This is an awful cycle that’s keeping us from reaching our goals. What most of us miss is that trying to complete long workouts is actually making us fatter.

Why? We are: 

-Less consistent

-More stressed because fitting in long workouts is tough

-Cheating ourselves on intensity.

#StressFreeStrength is unique, because I’m gonna show you exactly how to structure your workouts in a way that keeps you from getting stressed out. The goal is to crush 8 workouts (all 30 minutes or less and doable at home) over 10 days, and every lady who completes all 8 will be put in the running to win free coaching with me.

We get started on Saturday January 20 (yep Saturday!) so sign up ASAP below.

Creating Your Weekly Workout Plan – Step by Step

You’re ready to get more consistent with your workouts but just can’t seem to get into a rhythm that works for your schedule. Or maybe, you’ve been working out for a while now, many times a week but are just not seeing results. Your weekly workout plan is full of 5, 6, 7 workouts and you’re doing them all, but you look in the mirror, frustrated that your belly looks the exact same.

Sound familiar?

As a coach and trainer, I hear from women weekly about their struggles with exercising. And honestly, they fall into two main camps:

  • Women who are having a hard time getting consistent with workouts. They’re trying so so hard to workout but most days, things get in the way (especially during the holidays) and they fall off the wagon.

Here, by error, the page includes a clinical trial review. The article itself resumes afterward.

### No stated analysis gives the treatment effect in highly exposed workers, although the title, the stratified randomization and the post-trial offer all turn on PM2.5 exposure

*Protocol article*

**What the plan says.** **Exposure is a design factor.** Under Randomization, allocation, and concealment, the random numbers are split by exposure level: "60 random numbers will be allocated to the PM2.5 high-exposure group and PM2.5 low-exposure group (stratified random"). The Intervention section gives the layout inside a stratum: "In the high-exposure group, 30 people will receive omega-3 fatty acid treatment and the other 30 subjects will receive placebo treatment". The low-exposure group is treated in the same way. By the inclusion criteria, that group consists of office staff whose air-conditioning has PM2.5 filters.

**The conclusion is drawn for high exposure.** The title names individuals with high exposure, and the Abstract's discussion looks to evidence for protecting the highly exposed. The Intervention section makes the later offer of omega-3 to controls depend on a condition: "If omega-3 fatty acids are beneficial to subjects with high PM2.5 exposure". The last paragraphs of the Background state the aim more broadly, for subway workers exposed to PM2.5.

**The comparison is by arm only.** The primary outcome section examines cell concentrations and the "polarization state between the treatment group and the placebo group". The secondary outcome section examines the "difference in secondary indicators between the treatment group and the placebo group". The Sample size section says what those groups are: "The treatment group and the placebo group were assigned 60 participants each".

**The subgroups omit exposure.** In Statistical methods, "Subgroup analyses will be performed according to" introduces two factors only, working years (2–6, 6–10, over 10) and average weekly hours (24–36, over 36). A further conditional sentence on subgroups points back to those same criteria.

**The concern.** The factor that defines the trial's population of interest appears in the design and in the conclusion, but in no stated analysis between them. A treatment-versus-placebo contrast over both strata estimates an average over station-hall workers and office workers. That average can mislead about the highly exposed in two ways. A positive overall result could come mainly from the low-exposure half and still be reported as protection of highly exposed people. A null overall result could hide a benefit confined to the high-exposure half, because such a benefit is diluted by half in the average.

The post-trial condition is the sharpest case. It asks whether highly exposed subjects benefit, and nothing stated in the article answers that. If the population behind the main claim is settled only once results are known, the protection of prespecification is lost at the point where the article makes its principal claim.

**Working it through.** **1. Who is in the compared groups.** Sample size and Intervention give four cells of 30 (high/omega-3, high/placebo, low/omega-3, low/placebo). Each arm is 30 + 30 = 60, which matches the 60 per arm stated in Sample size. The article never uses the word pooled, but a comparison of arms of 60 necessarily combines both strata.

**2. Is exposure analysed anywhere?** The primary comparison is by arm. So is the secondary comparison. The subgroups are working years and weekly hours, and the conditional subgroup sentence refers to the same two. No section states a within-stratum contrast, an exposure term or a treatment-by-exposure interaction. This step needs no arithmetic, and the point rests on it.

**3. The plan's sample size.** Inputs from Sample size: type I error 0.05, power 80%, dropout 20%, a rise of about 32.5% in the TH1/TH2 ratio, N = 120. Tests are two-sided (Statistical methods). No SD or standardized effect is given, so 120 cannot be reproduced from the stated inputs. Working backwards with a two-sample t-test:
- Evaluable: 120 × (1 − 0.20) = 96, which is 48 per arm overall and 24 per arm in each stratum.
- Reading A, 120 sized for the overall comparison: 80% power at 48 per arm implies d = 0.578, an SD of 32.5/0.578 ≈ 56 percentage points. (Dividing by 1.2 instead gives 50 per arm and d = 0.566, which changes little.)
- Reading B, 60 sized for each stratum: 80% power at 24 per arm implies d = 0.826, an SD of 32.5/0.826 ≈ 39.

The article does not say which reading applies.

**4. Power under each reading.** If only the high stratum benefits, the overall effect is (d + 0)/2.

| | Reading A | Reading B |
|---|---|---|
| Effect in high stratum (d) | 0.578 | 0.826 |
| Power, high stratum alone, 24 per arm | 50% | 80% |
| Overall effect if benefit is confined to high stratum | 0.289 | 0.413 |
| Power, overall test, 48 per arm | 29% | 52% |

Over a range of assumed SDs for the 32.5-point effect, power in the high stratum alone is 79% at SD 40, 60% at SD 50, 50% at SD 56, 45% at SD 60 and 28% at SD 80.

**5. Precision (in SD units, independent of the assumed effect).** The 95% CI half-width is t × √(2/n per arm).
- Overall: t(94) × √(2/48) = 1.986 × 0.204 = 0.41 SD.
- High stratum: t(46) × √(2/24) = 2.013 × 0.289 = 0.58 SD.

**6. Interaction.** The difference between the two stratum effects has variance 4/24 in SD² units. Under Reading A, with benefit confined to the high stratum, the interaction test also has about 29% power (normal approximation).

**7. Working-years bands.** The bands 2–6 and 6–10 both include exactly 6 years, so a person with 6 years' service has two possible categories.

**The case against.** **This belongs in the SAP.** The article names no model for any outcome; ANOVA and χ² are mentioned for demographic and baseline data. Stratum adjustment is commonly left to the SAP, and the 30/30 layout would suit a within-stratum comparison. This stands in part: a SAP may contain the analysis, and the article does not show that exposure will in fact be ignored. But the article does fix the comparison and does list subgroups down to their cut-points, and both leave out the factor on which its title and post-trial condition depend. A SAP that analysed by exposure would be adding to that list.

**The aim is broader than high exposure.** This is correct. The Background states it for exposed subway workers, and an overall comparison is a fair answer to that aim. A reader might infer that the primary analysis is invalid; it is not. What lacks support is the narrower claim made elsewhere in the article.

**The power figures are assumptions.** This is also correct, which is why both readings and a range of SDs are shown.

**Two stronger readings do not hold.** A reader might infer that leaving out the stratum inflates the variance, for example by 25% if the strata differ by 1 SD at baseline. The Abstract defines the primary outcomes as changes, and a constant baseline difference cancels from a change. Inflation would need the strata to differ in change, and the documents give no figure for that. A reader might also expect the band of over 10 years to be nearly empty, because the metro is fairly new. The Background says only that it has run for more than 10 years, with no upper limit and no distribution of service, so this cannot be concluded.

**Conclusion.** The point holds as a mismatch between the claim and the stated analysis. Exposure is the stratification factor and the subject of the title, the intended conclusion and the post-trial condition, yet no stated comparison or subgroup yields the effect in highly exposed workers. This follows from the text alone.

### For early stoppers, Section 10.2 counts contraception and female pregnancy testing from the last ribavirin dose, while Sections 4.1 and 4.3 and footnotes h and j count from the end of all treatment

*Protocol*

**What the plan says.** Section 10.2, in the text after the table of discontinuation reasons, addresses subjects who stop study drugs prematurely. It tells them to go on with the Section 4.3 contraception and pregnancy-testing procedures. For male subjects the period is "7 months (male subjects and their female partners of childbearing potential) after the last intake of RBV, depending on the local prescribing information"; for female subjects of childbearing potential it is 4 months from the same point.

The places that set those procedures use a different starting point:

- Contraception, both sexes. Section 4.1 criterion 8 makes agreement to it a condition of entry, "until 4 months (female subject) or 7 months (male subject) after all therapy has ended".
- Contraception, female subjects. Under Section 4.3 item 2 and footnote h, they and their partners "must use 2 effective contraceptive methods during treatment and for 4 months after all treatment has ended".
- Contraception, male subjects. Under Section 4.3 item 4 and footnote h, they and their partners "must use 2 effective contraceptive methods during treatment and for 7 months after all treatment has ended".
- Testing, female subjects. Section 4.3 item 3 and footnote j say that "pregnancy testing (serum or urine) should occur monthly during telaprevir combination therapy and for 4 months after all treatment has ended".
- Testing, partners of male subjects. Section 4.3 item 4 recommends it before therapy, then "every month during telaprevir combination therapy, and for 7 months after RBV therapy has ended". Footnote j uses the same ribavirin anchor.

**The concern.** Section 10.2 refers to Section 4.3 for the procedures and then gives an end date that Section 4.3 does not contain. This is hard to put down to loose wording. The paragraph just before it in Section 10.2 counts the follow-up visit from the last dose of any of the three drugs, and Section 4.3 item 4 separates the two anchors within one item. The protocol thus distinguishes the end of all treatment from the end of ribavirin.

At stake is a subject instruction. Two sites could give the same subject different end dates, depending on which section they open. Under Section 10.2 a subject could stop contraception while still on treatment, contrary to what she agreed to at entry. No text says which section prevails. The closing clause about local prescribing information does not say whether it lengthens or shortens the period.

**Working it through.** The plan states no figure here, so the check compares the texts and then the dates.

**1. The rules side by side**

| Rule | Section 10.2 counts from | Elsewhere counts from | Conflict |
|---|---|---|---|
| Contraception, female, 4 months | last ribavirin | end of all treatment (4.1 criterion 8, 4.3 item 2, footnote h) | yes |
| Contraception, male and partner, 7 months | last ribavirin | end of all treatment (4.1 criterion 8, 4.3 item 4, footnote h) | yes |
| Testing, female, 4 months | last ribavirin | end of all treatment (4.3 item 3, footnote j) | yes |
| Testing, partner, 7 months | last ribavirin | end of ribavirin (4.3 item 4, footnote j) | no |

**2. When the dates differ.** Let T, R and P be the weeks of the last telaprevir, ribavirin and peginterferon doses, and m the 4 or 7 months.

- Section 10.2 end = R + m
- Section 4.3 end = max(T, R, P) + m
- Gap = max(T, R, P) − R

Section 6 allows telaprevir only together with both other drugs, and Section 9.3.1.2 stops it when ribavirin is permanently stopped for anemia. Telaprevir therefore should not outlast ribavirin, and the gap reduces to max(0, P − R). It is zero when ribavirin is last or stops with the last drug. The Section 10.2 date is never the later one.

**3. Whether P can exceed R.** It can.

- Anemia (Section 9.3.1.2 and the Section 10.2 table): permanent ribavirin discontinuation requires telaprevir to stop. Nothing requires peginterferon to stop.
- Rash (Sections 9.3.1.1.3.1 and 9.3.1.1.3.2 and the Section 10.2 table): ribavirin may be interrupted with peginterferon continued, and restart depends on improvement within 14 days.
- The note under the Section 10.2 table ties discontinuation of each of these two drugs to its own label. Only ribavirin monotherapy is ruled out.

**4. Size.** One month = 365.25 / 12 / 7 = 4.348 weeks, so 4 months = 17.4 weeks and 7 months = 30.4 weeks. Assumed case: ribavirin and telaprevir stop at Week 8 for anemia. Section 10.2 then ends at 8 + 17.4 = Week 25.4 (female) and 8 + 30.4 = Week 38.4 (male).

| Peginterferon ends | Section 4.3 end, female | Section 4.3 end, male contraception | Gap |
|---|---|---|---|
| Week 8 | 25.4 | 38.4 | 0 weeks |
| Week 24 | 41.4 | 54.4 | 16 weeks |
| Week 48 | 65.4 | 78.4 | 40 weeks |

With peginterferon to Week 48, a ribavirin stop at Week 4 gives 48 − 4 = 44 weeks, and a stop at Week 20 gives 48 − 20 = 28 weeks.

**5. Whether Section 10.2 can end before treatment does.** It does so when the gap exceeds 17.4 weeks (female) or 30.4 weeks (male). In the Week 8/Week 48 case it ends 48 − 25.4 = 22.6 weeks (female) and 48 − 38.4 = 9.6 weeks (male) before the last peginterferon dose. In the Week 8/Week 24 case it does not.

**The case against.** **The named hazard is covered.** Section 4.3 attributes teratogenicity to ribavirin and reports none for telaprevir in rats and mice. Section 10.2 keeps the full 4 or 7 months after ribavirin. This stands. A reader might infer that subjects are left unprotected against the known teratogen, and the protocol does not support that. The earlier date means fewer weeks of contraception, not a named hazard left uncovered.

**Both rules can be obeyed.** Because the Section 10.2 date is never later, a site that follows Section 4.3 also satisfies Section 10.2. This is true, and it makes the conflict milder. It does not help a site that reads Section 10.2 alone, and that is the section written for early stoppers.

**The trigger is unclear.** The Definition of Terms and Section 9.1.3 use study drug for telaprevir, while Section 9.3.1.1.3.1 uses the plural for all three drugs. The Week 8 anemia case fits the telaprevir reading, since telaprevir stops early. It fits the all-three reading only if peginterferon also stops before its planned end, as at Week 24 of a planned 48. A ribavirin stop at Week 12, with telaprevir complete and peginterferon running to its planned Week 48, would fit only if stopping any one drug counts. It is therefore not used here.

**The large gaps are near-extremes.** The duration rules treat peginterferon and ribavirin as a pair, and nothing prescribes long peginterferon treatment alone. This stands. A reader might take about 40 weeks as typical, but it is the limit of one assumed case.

• Women who are exercising (very) consistently but aren’t seeing changes. They’re working out hard and following a strict workout program but the scale doesn’t budge, their pants don’t fit differently, and they don’t know what they’re doing wrong (make sure you’re not telling yourself one of these four lies that are keeping you from seeing results).

Now, I talk tons about consistency (if you’re struggling see here, here, and here for some of my best recommendations) but to be real, for years (and until I developed the nutrition and workout protocols I teach in #ConsistentlyLean) I struggled with working out a ton and not seeing results.

It was incredibly frustrating. And looking back, it all boiled down to two simple mistakes that would have been fixable with the right weekly workout plan (download a great one here).

(1) Doing the WRONG types of workouts and (2) OVERexercising

So many of us are working out for too long (see two reasons to shorten your workout) and working out inefficiently (create the most effective 20 minute workout using these guidelines), which keeps us from seeing results. UGH!